New Solo Music from Nirvana Front Man
It was a huge day for Nirvana fans last week as filmmaker Brett Mogren announced an upcoming solo album from deceased musician Kurt Cobain.
The album is due out on November 6 and is actually features songs from the Kurt Cobain documentary “Montage of Heck.”
Thematically, the album focuses more on Kurt’s creative process and delves into how he wrote songs. “[It’s] curated to feel as though one were sitting in Kurt’s living room watching him create over the course of an afternoon,” Mogren told Billboard. “These are all just Kurt by himself with the guitar. These aren’t multi-track, finished songs or work-ups, but they’re extraordinary, and I think they provide a tremendous insight into his [creative] process. I think they further our understanding of Kurt, both as a musician and as a man.”
Watch Montage of Heck below:
Andrew Gold Gets Mad Respect
Singer-songwriter Andrew gold passed away four years ago but has had people talking recently. For example, Rolling Stone says one of his albums was among the 10 best singer-songwriter albums of the 70s.
Why is art never appreciated fully until the artist is gone?
Oh and not to mention…
There’s talk of a documentary. And the boutique label, Omnivore Recordings, recently put out The Late Show-Live 1978, a smoking set by this piquant purveyor of Power Pop.
But most people have no idea who Andrew Gold is (I’ll admit I didn’t…).
But you’ve probably come across his work in your life.
Gold had a big hit with the melancholic “Lonely Boy” and he wrote the evergreen “Thank You For Being A Friend.” He also arranged Linda Ronstadt’s breakthrough smash, “You’re No Good.” Bright, bouncy, Beatle-esque stuff, right? Still, it only tells a little bit of the story. Gold certainly had a way with a Pop hook, alright. But he was much more intriguing than all that Yacht Rock would have you believe.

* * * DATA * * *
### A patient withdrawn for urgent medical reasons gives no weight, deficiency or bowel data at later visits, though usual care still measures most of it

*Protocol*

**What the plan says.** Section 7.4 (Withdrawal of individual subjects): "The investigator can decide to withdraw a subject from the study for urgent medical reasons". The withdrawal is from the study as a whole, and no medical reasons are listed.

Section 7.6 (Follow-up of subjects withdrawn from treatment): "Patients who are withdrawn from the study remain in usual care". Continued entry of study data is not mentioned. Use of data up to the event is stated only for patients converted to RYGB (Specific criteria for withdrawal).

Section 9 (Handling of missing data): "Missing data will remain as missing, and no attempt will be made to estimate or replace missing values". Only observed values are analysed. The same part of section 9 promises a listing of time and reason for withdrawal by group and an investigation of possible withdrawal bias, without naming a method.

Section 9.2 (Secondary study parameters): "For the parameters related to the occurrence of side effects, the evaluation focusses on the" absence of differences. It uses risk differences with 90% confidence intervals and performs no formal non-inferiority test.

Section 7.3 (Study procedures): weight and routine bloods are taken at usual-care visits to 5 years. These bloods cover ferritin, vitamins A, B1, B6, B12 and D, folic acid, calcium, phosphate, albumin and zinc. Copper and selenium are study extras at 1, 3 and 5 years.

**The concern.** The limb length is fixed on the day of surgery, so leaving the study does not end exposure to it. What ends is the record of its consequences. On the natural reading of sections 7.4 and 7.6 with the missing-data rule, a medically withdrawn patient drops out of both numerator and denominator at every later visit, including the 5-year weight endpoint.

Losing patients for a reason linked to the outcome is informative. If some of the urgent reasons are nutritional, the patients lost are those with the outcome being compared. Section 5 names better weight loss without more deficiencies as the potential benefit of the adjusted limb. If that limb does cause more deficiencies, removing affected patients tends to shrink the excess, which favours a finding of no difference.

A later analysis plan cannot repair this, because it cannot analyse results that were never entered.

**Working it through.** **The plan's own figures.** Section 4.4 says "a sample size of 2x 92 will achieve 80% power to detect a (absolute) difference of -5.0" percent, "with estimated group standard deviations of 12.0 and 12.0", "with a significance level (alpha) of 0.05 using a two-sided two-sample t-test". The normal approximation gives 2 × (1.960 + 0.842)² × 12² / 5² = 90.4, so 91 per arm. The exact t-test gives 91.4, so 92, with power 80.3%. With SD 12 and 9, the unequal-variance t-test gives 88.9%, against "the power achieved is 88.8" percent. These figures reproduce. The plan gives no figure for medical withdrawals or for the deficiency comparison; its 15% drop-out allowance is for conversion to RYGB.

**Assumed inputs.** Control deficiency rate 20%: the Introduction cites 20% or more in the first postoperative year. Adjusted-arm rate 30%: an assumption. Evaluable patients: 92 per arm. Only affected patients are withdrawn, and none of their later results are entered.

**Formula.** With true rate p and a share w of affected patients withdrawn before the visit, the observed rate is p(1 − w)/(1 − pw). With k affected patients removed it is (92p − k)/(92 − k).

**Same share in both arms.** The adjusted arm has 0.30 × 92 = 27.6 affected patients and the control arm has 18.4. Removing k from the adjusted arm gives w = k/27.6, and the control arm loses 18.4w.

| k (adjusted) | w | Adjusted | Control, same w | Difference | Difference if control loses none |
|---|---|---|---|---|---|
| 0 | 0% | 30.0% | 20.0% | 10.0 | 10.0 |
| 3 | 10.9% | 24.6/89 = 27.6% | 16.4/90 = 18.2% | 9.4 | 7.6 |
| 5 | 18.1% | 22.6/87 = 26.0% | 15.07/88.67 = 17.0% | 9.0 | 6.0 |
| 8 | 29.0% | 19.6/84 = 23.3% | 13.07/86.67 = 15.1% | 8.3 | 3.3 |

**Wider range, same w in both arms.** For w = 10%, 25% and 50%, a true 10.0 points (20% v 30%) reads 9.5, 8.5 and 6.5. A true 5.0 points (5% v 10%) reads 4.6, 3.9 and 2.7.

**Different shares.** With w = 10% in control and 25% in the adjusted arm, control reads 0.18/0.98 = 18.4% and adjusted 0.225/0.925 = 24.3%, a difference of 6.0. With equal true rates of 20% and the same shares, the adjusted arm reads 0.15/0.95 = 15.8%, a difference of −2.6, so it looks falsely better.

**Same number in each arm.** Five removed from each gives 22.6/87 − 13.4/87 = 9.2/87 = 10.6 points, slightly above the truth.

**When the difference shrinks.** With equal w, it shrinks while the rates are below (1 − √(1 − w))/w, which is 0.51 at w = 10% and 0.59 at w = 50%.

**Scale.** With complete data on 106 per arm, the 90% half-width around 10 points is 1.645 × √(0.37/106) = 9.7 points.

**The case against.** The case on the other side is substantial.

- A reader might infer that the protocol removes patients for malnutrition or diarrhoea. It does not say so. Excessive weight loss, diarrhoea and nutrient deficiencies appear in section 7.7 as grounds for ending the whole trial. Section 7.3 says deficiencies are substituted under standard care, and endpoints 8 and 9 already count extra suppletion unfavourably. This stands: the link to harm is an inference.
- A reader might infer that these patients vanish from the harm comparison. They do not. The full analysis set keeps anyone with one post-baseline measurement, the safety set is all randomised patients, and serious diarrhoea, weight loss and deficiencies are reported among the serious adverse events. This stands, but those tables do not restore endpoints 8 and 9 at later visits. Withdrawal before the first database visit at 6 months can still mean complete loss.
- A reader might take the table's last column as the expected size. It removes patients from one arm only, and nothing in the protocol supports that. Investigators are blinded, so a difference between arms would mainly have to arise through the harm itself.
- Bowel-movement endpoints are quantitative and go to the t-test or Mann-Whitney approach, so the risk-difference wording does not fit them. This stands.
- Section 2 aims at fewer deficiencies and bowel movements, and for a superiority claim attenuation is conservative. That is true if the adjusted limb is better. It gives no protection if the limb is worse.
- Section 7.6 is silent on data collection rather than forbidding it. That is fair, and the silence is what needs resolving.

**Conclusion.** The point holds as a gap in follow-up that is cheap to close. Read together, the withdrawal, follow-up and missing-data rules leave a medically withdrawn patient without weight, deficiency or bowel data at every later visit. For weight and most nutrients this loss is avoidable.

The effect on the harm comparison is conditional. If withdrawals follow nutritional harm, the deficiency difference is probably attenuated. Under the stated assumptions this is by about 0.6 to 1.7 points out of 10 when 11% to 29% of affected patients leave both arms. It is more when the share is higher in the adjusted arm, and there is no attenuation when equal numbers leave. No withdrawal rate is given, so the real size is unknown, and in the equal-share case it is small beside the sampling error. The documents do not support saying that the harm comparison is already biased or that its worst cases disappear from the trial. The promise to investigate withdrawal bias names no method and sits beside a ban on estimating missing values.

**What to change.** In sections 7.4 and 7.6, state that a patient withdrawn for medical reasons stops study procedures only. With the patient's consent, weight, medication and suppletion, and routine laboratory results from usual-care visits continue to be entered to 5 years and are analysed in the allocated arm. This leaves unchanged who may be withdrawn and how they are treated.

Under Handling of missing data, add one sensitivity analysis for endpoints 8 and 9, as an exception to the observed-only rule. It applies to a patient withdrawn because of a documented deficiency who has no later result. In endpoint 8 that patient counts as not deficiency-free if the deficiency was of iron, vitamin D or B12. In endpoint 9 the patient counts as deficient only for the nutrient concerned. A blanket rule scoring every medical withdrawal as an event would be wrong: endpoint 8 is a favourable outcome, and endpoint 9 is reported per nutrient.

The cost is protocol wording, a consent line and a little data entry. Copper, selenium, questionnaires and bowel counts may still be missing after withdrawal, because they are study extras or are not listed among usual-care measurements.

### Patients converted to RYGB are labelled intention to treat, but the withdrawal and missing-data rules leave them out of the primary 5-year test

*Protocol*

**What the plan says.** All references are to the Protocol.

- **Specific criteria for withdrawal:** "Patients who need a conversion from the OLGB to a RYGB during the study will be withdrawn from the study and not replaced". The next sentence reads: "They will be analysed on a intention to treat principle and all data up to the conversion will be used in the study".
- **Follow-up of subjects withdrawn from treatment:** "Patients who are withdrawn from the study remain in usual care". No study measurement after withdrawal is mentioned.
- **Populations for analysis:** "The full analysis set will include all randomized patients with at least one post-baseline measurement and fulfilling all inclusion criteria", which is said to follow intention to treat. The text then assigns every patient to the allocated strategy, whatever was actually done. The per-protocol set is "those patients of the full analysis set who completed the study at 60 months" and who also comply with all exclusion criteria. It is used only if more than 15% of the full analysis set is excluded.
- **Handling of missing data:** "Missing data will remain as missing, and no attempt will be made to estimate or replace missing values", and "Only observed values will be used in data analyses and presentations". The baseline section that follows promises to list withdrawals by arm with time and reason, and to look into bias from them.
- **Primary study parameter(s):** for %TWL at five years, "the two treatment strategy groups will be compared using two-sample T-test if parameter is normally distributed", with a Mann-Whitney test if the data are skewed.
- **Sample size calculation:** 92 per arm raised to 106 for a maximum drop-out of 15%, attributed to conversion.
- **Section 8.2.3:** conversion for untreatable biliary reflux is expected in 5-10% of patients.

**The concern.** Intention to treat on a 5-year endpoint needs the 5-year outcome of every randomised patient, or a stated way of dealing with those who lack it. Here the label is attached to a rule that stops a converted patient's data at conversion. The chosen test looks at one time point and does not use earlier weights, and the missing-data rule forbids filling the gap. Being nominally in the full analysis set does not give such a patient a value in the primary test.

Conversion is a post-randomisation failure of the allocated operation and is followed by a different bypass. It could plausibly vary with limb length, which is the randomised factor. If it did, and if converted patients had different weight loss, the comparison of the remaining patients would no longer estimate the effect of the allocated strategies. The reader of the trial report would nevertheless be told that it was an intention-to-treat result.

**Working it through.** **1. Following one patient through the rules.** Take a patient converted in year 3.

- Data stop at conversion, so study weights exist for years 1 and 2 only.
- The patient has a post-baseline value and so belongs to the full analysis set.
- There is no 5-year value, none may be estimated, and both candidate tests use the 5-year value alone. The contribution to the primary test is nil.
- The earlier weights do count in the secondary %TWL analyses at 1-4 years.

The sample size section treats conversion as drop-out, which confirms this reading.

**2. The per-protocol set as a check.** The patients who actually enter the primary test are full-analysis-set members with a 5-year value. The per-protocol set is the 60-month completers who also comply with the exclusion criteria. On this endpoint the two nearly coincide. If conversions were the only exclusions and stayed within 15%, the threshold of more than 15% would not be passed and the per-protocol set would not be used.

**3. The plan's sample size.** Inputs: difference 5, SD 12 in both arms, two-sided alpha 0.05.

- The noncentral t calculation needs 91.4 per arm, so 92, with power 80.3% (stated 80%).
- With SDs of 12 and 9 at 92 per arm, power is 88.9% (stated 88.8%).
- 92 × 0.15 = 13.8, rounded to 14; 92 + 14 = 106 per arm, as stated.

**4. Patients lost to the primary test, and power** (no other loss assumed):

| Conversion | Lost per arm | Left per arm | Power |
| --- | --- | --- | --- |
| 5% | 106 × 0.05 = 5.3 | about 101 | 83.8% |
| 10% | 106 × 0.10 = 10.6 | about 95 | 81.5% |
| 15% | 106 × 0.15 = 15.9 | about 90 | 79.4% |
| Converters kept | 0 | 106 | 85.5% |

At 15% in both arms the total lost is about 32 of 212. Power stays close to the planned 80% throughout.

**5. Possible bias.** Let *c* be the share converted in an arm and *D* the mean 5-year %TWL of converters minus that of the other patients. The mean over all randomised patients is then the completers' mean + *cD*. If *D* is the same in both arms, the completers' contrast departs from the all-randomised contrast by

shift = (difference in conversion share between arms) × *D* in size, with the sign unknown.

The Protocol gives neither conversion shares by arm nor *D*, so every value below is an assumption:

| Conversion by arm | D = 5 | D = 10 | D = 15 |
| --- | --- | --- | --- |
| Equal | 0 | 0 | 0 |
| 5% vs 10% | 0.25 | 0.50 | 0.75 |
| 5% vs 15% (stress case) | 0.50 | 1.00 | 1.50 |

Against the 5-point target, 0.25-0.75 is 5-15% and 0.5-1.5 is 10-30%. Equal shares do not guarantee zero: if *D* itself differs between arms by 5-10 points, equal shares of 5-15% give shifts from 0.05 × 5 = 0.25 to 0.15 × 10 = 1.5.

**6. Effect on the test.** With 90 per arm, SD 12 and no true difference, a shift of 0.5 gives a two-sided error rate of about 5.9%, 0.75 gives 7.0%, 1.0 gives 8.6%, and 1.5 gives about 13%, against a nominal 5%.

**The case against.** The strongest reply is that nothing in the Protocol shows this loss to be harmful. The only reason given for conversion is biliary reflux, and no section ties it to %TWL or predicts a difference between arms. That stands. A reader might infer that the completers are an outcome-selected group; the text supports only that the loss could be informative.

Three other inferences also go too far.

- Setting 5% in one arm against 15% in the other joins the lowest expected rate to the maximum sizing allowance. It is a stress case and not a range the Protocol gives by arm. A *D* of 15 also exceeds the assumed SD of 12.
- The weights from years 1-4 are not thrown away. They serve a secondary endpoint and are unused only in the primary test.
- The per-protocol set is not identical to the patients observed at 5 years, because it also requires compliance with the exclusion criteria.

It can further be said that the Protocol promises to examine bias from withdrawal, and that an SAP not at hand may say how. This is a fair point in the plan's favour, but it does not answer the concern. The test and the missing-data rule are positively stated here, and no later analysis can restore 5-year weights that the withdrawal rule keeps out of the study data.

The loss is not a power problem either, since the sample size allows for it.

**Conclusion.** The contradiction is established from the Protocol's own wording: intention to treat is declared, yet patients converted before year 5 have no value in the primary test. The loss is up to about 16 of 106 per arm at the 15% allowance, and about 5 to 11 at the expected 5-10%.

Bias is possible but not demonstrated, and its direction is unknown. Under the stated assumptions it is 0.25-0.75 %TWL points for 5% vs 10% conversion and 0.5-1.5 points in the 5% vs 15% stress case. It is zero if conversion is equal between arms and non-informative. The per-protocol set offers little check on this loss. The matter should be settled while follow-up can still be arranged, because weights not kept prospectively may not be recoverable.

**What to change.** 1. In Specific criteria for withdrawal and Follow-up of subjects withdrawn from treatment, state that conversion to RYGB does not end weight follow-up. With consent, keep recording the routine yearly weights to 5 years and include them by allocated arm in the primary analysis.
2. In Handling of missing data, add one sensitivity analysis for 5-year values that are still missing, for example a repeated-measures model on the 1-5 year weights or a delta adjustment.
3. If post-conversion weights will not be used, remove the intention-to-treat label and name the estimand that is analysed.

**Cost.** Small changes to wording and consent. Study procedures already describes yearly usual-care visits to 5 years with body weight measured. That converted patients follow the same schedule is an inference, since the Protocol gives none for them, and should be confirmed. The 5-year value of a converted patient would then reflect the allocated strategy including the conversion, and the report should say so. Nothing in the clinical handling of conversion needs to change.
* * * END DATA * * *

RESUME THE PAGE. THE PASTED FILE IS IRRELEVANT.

Here’s Lonely Boy on YouTube:
Nashville Youth Get Songwriting Program
So many kids want to be involved in the arts, but we’re in a time when artistic programs in schools are few and far between.
That’s why it’s amazing to hear that The Salvation Army in Nashville has put together a songwriting program for Nashville youth.
As part of the center’s program for at-risk youth, Angela McCrary heads up the music department. Pragmatic and compassionate, Ms. Angela (as the kids affectionately call her) decided to take an innovative approach with her summer music program. Instead of just learning music, she taught her students how to write it.
When McCrary was hired in February, she was given a budget, an office, and the task of developing a music department. Today, her summer songwriting curriculum has met with incredible success as 120 students can now say they’ve written and recorded four songs as a group.